Owen W. Callard, William R. Dally, Kathy FitzPatrick


Field surveys, carefully conducted with state-of-the-art equipment, remain the best source of information for studying tidal inlets. Data from an ambitious hydrographic surveying program that is ongoing at Sebastian Inlet, Florida (see Figure 1), are being analyzed to examine the morphologic dynamics of the inlet, to maintain a sediment budget, and to identify any ongoing impacts of the inlet to the adjacent beaches. Historically, the presence of Sebastian Inlet caused the formation of both ebb and flood shoals, and accretion and erosion along the beaches to the north and south, respectively. However, because 1) the inlet is relatively small, 2) its jetties were originally constructed in 1923-24, and 3) a sediment trap in the inlet's throat is periodically dredged and the material placed on the downdrift beaches, any persistent, long-term erosion/accretion trends have abated. Modern-day changes are limited to variation about a quasi-equilibrium state (Dally and FitzPatrick, 1997). The predominant wave energy along the east central Florida coast during the winter months emanates from the north and northeast sectors due primarily to extratropical storms commonly referred to as 'northeasters'. It is thus expected during the winter months sand will accrete at the north side of the inlet, and erode from the south. During the summer months, the direction of predominant wave energy switches to the southeast quadrant. Low-energy 'recovery' swell is caused by persistent winds from an entrenched system of high pressure (Bermuda High) which dominates the summer weather in the central North Atlantic. Higher energy swell from this sector also occurs as a result of occasional hurricanes. Consequently during the summer, erosion of the north fillet is expected, with accretion on the south. The purpose of the study described below is to identify and quantify this seasonal behavior, and any other patterns or trends present.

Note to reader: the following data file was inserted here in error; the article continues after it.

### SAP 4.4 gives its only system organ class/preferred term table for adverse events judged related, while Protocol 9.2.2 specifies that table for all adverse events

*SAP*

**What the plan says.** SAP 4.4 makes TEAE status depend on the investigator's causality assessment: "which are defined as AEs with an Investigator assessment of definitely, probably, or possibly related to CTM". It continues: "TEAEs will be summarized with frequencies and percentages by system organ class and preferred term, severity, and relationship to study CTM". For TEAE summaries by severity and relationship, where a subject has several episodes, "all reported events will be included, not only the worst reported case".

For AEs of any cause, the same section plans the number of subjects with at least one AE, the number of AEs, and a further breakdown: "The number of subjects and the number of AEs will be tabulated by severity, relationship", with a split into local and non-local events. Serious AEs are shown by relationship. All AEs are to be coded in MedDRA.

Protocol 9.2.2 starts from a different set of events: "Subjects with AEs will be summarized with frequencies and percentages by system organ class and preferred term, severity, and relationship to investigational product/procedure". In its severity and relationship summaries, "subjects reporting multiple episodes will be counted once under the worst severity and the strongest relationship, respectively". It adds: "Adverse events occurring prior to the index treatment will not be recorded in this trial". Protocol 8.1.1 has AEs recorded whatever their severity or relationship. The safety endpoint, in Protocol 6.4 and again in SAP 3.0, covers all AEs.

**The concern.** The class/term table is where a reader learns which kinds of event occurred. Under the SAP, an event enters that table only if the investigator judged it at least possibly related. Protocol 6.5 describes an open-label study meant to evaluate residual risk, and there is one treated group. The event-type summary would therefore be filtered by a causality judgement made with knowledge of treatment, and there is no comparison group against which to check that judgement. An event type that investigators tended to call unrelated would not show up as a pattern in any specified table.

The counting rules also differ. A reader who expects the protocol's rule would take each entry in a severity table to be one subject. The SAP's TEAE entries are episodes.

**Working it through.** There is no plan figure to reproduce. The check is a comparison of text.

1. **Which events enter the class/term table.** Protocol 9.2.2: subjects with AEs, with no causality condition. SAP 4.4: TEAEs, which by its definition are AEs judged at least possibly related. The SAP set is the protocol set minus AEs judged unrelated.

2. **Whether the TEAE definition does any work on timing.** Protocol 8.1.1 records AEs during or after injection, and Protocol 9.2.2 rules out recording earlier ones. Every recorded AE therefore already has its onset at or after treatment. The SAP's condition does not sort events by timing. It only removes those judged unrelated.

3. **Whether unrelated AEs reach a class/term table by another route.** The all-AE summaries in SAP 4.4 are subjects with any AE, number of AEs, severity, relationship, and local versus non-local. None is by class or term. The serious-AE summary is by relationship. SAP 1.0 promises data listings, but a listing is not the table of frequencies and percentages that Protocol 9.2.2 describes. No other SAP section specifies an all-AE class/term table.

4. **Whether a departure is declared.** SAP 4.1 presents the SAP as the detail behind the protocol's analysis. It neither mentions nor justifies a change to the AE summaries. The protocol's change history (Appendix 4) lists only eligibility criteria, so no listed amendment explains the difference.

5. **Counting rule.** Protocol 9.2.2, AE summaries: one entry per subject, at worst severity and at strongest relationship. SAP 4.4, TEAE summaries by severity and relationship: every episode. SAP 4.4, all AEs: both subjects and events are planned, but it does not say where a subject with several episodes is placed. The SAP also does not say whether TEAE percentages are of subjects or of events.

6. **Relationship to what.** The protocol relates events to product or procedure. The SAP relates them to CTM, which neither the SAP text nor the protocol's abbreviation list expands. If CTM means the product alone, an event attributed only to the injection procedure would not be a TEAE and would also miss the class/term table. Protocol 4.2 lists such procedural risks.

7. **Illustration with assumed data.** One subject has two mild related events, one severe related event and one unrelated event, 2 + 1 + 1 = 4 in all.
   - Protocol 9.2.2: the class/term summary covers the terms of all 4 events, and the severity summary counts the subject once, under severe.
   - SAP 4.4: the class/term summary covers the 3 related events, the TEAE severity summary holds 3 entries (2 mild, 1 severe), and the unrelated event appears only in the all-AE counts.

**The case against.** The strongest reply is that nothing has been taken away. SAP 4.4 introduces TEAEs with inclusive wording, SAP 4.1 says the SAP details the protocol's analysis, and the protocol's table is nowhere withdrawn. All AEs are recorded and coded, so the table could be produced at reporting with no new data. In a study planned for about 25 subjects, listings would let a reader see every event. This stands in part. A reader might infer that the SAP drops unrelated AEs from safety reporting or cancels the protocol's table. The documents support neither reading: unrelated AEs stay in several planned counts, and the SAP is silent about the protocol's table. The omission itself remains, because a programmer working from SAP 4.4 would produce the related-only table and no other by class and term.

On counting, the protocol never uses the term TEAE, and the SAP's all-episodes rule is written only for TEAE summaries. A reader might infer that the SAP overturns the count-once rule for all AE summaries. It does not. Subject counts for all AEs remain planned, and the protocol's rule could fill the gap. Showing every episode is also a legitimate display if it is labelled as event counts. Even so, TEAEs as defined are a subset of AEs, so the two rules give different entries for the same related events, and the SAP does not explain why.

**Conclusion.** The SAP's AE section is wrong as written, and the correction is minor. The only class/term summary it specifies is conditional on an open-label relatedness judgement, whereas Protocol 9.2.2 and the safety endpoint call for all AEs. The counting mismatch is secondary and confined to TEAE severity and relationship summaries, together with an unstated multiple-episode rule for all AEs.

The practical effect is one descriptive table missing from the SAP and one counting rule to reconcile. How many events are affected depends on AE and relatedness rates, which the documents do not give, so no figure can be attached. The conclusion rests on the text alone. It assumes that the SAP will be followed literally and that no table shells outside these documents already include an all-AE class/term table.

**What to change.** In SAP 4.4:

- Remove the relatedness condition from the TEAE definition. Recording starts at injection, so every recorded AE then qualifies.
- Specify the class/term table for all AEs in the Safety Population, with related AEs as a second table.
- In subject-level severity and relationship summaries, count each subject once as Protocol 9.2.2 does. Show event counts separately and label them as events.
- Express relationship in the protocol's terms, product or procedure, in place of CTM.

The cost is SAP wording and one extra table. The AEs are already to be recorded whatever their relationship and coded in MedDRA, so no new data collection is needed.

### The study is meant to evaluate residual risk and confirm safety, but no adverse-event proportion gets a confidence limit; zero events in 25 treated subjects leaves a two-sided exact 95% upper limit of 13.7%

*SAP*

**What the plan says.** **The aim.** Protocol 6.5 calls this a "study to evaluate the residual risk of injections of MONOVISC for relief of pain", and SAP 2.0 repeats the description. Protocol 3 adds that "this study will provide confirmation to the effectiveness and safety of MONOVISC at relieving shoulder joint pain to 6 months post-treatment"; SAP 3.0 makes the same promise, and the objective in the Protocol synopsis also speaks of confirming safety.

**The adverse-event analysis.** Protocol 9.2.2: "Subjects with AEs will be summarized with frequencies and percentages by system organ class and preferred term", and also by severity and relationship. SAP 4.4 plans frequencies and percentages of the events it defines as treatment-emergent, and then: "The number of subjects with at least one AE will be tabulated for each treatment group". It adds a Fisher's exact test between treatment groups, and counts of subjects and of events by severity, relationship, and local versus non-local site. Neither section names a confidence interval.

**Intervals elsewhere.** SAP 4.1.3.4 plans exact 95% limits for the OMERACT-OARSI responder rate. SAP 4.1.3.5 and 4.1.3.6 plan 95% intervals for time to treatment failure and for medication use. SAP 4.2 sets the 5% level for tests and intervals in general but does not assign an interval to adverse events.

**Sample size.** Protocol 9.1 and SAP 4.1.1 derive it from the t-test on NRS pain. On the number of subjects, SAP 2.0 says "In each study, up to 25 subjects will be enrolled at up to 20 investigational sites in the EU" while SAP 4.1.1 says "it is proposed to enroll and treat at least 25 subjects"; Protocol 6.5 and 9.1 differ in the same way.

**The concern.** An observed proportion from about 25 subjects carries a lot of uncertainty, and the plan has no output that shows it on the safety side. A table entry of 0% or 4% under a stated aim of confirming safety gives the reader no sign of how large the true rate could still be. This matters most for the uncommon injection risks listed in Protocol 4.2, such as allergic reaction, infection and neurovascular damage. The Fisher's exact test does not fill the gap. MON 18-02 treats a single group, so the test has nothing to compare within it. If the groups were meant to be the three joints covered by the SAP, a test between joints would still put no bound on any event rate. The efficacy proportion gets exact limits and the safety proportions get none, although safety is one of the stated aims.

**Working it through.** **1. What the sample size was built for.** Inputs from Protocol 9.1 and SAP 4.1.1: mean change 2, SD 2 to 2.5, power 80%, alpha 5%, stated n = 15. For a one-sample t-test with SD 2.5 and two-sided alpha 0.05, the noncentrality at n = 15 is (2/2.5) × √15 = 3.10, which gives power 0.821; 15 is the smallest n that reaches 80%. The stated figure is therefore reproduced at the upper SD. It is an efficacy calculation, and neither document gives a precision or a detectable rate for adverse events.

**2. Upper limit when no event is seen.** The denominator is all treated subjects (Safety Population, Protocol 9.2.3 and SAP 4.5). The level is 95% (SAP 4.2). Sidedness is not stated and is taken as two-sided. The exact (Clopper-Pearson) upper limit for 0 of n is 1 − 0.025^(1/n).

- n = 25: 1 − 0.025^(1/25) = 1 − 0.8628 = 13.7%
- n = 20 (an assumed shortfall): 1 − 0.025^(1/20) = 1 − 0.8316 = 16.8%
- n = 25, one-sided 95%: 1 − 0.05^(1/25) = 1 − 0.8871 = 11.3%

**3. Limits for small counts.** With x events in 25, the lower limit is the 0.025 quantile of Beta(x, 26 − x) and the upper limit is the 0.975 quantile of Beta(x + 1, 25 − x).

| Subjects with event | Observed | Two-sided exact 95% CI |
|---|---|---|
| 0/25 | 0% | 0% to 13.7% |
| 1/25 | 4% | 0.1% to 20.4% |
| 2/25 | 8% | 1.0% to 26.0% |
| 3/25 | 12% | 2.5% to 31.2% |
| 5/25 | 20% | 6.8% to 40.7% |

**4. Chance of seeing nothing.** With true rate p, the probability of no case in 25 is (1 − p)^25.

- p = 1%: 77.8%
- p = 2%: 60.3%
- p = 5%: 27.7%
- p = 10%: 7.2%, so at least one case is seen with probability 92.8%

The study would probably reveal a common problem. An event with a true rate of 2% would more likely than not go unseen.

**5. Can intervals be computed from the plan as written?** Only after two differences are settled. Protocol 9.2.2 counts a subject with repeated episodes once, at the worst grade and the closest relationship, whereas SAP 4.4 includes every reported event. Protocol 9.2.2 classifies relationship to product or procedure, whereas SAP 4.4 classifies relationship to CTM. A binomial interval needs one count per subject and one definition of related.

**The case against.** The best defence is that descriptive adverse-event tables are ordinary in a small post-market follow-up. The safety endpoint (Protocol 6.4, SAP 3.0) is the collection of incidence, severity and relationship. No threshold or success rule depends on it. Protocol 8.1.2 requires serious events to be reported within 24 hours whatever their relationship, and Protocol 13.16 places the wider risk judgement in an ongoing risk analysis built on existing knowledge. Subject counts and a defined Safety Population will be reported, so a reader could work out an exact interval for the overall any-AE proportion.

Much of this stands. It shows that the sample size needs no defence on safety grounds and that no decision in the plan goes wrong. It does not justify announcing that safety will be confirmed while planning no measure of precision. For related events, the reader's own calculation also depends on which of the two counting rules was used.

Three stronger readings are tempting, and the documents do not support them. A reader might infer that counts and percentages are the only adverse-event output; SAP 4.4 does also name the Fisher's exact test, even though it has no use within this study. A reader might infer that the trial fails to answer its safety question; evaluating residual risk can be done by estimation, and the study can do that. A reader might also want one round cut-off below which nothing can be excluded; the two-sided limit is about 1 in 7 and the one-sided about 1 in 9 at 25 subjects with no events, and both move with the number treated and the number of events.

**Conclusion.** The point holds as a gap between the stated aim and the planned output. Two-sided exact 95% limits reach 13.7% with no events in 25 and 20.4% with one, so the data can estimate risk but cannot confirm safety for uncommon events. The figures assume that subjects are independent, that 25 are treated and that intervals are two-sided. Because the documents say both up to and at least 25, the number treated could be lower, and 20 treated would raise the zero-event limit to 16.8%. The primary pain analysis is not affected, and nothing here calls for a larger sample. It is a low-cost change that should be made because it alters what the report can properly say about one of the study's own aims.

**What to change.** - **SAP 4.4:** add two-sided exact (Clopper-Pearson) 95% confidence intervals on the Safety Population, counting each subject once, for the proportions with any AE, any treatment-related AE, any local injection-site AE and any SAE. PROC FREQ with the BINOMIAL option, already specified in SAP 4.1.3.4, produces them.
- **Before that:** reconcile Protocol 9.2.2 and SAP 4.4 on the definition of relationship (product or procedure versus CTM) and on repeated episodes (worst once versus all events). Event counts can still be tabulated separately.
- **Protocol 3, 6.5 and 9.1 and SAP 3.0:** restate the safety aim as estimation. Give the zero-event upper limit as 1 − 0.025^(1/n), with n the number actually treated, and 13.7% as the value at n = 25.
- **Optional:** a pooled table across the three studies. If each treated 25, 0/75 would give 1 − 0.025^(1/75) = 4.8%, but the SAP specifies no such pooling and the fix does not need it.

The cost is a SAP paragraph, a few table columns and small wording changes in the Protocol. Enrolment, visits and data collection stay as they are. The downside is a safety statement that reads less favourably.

inlet dynamics; semiannual surveys

Full Text: